Credit scoring is an essential assessment tool in identifying creditworthiness of a client prior to obtaining approval from the lender. It raises a red flag if the assessment reveals potential credit default risks such as a bad debt history. However, potential risks are not exclusive to previous financial transactions or loan history, but rather personality characteristics and behaviour as well. In fact, frequently personality predicts financial behaviour and consequent credit rating.Enquire Now
As a holistic approach in assessing creditworthiness, behavioural credit scoring uses psychometrics to develop a behavioural and personality profile of applicants. When combined with traditional scoring tools, it creates a more accurate scoring method of credit rating based on comprehensive data points to identify credit default risk. This identifies the most suitable applicants who have a greater likelihood of meeting their repayment obligations. Consequently, the business is more informed when making lending decisions and is better able to identify, and avoid, high risk loans, leading to greater financial return and security for lenders. Furthermore, the inclusion of such additional information available to lenders, allows for consideration of a wider range of potentially suitable applicants such as those that may not have an established credit history.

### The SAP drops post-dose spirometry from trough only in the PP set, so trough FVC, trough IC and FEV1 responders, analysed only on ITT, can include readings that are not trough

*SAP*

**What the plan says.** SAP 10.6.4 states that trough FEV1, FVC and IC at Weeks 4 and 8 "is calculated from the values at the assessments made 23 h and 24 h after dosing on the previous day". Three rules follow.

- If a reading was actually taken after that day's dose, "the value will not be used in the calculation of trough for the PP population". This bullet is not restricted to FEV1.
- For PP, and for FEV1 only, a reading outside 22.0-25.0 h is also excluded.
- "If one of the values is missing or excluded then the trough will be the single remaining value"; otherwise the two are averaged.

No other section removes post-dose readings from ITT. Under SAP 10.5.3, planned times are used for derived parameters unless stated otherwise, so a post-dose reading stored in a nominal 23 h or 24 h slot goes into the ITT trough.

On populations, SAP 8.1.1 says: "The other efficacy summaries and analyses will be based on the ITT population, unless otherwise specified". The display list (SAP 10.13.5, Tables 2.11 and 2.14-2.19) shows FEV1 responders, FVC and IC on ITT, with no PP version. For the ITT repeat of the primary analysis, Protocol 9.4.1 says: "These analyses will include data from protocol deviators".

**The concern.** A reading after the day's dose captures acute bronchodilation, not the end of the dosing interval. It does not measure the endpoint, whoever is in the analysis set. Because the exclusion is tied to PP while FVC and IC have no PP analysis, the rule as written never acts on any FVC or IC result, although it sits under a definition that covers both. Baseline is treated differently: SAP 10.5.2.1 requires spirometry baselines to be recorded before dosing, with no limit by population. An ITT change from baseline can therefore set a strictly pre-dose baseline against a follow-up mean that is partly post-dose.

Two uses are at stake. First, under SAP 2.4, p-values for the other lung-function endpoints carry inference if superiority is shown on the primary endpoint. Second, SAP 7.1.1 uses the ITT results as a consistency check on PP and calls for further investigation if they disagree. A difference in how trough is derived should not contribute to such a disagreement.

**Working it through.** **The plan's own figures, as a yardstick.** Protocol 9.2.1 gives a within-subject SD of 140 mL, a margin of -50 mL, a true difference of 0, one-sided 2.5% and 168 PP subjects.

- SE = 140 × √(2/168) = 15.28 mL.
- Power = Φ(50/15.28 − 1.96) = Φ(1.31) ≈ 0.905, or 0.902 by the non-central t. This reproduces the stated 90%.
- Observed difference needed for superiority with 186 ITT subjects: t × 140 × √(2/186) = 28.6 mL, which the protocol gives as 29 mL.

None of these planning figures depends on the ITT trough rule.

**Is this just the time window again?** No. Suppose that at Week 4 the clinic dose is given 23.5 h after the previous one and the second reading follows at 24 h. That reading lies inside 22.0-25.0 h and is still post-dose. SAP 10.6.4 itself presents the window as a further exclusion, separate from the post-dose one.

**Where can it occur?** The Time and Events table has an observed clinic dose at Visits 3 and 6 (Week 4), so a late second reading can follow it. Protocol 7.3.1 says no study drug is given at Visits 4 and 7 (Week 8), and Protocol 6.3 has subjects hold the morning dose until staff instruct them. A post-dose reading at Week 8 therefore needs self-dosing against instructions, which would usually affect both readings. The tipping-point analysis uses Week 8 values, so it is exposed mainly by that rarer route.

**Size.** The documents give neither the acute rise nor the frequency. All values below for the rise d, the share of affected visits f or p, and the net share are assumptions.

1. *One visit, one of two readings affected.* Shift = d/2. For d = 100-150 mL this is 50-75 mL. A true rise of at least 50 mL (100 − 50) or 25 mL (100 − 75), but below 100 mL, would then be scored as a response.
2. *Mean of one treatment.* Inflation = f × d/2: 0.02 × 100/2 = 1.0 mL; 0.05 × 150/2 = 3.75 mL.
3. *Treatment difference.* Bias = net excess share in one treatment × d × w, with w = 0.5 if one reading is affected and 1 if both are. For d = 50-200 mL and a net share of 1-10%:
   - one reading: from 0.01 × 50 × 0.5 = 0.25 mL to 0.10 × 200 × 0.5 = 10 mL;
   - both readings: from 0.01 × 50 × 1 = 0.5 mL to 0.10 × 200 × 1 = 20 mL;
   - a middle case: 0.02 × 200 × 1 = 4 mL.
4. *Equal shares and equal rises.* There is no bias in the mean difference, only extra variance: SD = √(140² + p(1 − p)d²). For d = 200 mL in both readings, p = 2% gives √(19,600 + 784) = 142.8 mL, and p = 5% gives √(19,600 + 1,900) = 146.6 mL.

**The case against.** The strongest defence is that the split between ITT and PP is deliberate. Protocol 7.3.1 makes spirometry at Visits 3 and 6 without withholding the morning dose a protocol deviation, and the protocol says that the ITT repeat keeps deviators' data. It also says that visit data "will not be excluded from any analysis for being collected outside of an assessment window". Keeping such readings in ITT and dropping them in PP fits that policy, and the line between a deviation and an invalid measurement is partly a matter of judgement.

In the same manner as mental stability is assessed for emergency services personnel, and clinical assessments are developed to diagnose mental illness; personal attributes, experiences and personality can be assessed to assist prediction of the preparedness to fulfil financial obligations. This is the essence of behavioural credit scoring. Research has demonstrated that biodata, personality characteristics and behaviours reasonably predict a person’s probability of engaging in risky financial decision making, supporting the application of this information within creditworthiness tests. In addition to traditional methods, some areas addressed by behavioural credit scoring include attitude toward risk taking, conscientiousness, emotional stability and work adjustment difficulties.
Incorporating a range of responses, a risk index can be compiled to indicate an applicant’s likely financial behaviour. While there is a strong evidence basis for the use of psychometrics, including personality and biodata characteristics, such behavioural credit scoring is designed to be used as a cumulative profile and not as the sole determinant in the decision-making process. It is used most effectively as an additional dimension in managing financial risk.